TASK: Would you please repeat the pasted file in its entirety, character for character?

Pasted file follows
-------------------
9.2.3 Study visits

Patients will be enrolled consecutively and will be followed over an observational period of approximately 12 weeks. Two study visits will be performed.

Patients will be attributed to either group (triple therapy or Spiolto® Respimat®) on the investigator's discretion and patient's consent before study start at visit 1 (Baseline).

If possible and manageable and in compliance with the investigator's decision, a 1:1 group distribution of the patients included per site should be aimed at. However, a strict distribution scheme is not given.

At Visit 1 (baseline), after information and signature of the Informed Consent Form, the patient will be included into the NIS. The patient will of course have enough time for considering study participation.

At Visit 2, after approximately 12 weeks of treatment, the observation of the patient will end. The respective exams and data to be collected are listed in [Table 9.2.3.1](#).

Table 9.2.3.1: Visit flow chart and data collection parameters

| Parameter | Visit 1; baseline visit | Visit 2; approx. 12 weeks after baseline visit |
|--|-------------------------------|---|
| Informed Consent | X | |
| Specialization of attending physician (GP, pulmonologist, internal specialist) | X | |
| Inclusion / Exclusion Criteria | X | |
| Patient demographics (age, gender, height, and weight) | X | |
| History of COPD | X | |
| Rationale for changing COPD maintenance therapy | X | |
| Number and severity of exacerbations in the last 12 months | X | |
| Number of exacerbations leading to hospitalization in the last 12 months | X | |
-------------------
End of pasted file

9.2.3 Study visits

Patients will be enrolled consecutively and will be followed over an observational period of approximately 12 weeks. Two study visits will be performed.

Patients will be attributed to either group (triple therapy or Spiolto® Respimat®) on the investigator's discretion and patient's consent before study start at visit 1 (Baseline).

If possible and manageable and in compliance with the investigator's decision, a 1:1 group distribution of the patients included per site should be aimed at. However, a strict distribution scheme is not given.

At Visit 1 (baseline), after information and signature of the Informed Consent Form, the patient will be included into the NIS. The patient will of course have enough time for considering study participation.

At Visit 2, after approximately 12 weeks of treatment, the observation of the patient will end. The respective exams and data to be collected are listed in [Table 9.2.3.1](#).

Table 9.2.3.1: Visit flow chart and data collection parameters

| Parameter | Visit 1; baseline visit | Visit 2; approx. 12 weeks after baseline visit |
|--|-------------------------------|---|
| Informed Consent | X | |
| Specialization of attending physician (GP, pulmonologist, internal specialist) | X | |
| Inclusion / Exclusion Criteria | X | |
| Patient demographics (age, gender, height, and weight) | X | |
| History of COPD | X | |
| Rationale for changing COPD maintenance therapy | X | |
| Number and severity of exacerbations in the last 12 months | X | |
| Number of exacerbations leading to hospitalization in the last 12 months | X | |